White women who fight the violence against them in a way that supports, rather than challenges, the racist criminal injustice system will never make life better for women. Black men who fight the criminal injustice system but hold a view that tries to put black women on the same purity pedestal that white women are chained to will never make life better for black people. Anti-authoritarians who don’t understand the role that racism and sexism play in upholding the state will never see it smashed.

For me, understanding the connections means being a really terrible victim. It means refusing the accept the villainization of men – especially men of color. It means refusing to accept the heroization of people with guns – even the ones I may have some sympathy for. It means focusing on the criminal injustice system and the war machine and any other victim/villain/hero narrative that keeps this state alive.

Because if we break those narratives we all get out of our boxes, real and metaphorical. We break the fear. We stop so much of the torture and violence and suffering.

No more victims. No more villains. No more heroes.

Beware of Strange Men on Airplanes

August 26, 2012 By: Mel Category: Inequality, Sex, Violence

It seems that Virgin airlines has a policy that unaccompanied children cannot sit next to men on their airplanes. An Australian man, who was assigned a seat next to two boys he did not know, was asked to switch seats with a woman. Pissed off about being treated like a presumed predator, he blogged about it and complained to the airline that their policy was sexist.

Francois Tremblay thinks this guy is being an entitled douche and that is ridiculous to call this sexism. Meghan Murphy compares this man’s one moment of discomfort with the daily bullshit that women have to go through to avoid being harassed or worse. I get what they are saying, but the policy is still wrong. And the privilege that this guy is showing isn’t the one they think it is.

Gender essentialism is our enemy. It is not o.k. to base policies on gender essentialist notions, regardless of who is negatively affected. I know what you are thinking. But Mel, men are the ones who commit most violence. As Murphy cites in her article, 90% of child sex offenders are men. Ok. But do you know what else that very same article states? 70 – 90% of child sex offenders are known to the child.

In fact, according to the U.S. Department of Health and Human Services, most child abusers are parents. And about half of the perpetrators of abuse and neglect are women. Granted, women are more often caregivers. And there is no telling what bullshit some states are calling neglect. But the fact remains that it would be more logical for the airline to separate kids from their parents if they really wanted to stop abuse.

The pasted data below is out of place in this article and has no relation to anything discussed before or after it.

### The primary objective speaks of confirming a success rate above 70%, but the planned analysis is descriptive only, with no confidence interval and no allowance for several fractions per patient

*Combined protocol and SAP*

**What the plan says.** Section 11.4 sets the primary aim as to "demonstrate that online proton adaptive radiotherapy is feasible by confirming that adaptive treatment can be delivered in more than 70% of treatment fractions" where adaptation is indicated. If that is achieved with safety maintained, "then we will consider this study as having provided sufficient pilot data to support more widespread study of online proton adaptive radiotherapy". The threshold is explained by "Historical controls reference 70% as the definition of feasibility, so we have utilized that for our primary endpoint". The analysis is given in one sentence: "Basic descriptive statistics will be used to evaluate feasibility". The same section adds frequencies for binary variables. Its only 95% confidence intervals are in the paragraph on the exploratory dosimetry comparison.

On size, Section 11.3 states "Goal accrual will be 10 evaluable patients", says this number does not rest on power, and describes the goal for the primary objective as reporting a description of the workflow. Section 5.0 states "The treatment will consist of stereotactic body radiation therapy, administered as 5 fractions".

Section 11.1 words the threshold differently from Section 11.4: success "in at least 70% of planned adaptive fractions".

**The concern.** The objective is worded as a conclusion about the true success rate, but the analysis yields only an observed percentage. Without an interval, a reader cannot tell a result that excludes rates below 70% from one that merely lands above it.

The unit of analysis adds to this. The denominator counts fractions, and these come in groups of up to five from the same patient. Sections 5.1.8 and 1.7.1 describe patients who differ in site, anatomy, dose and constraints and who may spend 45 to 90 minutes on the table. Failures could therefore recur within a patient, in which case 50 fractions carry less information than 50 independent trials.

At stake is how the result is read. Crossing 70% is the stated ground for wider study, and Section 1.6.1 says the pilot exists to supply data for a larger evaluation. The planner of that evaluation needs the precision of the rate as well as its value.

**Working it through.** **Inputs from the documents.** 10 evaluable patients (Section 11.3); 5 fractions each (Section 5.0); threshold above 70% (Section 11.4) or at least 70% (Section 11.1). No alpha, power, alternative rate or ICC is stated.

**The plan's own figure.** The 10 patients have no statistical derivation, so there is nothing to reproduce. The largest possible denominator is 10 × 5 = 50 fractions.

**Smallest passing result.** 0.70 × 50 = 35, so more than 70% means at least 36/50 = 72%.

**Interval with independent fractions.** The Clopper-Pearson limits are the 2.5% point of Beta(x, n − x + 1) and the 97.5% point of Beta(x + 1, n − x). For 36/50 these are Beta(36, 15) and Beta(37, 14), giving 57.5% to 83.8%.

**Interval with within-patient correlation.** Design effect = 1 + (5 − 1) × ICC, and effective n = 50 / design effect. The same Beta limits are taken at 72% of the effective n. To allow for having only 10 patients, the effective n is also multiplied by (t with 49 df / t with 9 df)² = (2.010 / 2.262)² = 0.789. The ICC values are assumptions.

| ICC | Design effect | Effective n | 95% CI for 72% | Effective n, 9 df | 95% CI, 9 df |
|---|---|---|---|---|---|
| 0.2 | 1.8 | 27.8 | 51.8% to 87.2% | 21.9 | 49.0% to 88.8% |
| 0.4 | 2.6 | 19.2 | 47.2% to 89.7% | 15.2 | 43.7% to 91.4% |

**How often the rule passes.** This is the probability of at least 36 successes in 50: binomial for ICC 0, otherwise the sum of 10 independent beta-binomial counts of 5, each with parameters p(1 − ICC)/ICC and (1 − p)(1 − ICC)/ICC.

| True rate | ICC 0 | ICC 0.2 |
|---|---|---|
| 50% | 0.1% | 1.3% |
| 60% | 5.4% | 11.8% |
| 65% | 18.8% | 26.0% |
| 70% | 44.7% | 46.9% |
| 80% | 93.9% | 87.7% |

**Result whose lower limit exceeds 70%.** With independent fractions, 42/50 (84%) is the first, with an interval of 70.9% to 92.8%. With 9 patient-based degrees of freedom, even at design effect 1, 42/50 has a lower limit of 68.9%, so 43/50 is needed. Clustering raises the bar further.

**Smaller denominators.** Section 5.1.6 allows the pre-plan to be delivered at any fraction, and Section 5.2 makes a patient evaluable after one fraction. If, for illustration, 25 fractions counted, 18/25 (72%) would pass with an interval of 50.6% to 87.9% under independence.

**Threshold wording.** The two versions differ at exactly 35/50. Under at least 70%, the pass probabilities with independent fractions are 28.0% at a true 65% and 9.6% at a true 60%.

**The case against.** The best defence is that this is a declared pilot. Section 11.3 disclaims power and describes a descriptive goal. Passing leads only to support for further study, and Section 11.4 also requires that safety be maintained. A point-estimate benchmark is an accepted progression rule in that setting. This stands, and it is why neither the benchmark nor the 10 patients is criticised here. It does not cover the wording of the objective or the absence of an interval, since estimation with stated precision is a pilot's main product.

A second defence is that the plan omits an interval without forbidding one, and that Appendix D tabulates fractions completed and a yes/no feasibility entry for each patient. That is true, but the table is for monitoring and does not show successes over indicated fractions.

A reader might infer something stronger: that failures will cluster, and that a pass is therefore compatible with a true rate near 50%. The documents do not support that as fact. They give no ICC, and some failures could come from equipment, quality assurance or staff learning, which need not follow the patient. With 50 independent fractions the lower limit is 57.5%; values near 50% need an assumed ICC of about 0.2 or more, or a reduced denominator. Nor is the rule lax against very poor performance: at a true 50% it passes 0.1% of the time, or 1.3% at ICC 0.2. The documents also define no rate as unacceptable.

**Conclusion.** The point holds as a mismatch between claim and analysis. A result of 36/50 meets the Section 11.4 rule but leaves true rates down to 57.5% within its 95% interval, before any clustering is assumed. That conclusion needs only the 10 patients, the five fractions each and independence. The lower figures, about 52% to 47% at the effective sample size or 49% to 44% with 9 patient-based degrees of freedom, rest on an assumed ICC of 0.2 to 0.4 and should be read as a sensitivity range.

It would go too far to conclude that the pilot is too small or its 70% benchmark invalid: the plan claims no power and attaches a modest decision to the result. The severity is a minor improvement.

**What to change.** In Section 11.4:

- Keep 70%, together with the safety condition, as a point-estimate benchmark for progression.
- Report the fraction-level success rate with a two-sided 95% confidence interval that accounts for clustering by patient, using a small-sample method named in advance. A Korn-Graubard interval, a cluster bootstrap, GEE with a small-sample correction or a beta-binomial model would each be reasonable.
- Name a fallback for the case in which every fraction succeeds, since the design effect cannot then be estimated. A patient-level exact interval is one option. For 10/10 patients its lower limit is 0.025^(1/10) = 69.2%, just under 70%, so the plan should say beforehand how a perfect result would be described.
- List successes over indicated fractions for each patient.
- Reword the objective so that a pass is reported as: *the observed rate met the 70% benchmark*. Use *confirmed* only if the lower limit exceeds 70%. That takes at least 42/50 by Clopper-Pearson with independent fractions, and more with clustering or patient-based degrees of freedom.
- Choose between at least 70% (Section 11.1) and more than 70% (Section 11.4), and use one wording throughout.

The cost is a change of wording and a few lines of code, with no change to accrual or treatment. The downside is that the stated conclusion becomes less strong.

But we would never do such a thing. Because one of the things that perpetuates child abuse is the idea that parents can do whatever they want to their children. “I brought you into this world. I can take you out of it.” It seems we are more likely to have irrational policies on airplanes than to intervene when we see a parent abusing their child – verbally or physically.

And do you know what else perpetuates rape and sexual abuse? The idea that rapists are strangers who crawl into your window and hold a gun to your head does. It is the reason why so many rapists think they are not rapists – despite the fact that they have no concept of consent and no problem using coercion, violence, drugs… Cause I mean hey, it was a girl I was on a date with so it can’t be rape.

This Australian guy is showing his privilege. But the privilege that he is showing isn’t that he is not in constant fear of being harassed. It is that he is a white guy, an emergency service worker no less, and accustomed to being cast in the role of hero. If he were black or Arab then being cast as the evil predator wouldn’t have come as much of a shock. It is standard operating procedure.

What if he had been black? What if he was Arab or Muslim? What if he was trans? How would those kids (and the rest of the people on that airplane) have processed that move? And how did two boys, who will soon grow up to be men, process the idea that in a few years they will be too scary to sit next to children?

We can’t end sexism by being gender essentialist. We can’t end racism by ignoring how race affects the way people are perceived. We aren’t going to raise healthy men by demonstrating to boys that they must be avoided when they grow up. We aren’t going to end abuse – sexual or otherwise – by focusing on the few incidents that are perpetrated by strangers and allowing people to operate under the convenient illusion that abusing the people that you know, and maybe even love, doesn’t really count.

Anti-Authoritarianism, Anti-Racism, and Avoiding the Subject

April 20, 2012 By: Mel Category: Inequality, Violence

In response to my Trayvon post, one of the commenters denied that police and prison guards killed black kids and brought up how many black people were killed by other black people. I responded to the comment, but I think there is a bit more to say.

Within the black communities that are most affected by violence, there is a lot of discussion about black people killing each other and how to stop it. But poor black people don’t get attention from major media or get invited to Harvard symposiums to discuss race. When people do hold rallies or talks on the issue, there is no media. Few people outside those communities hear about it, much less show up.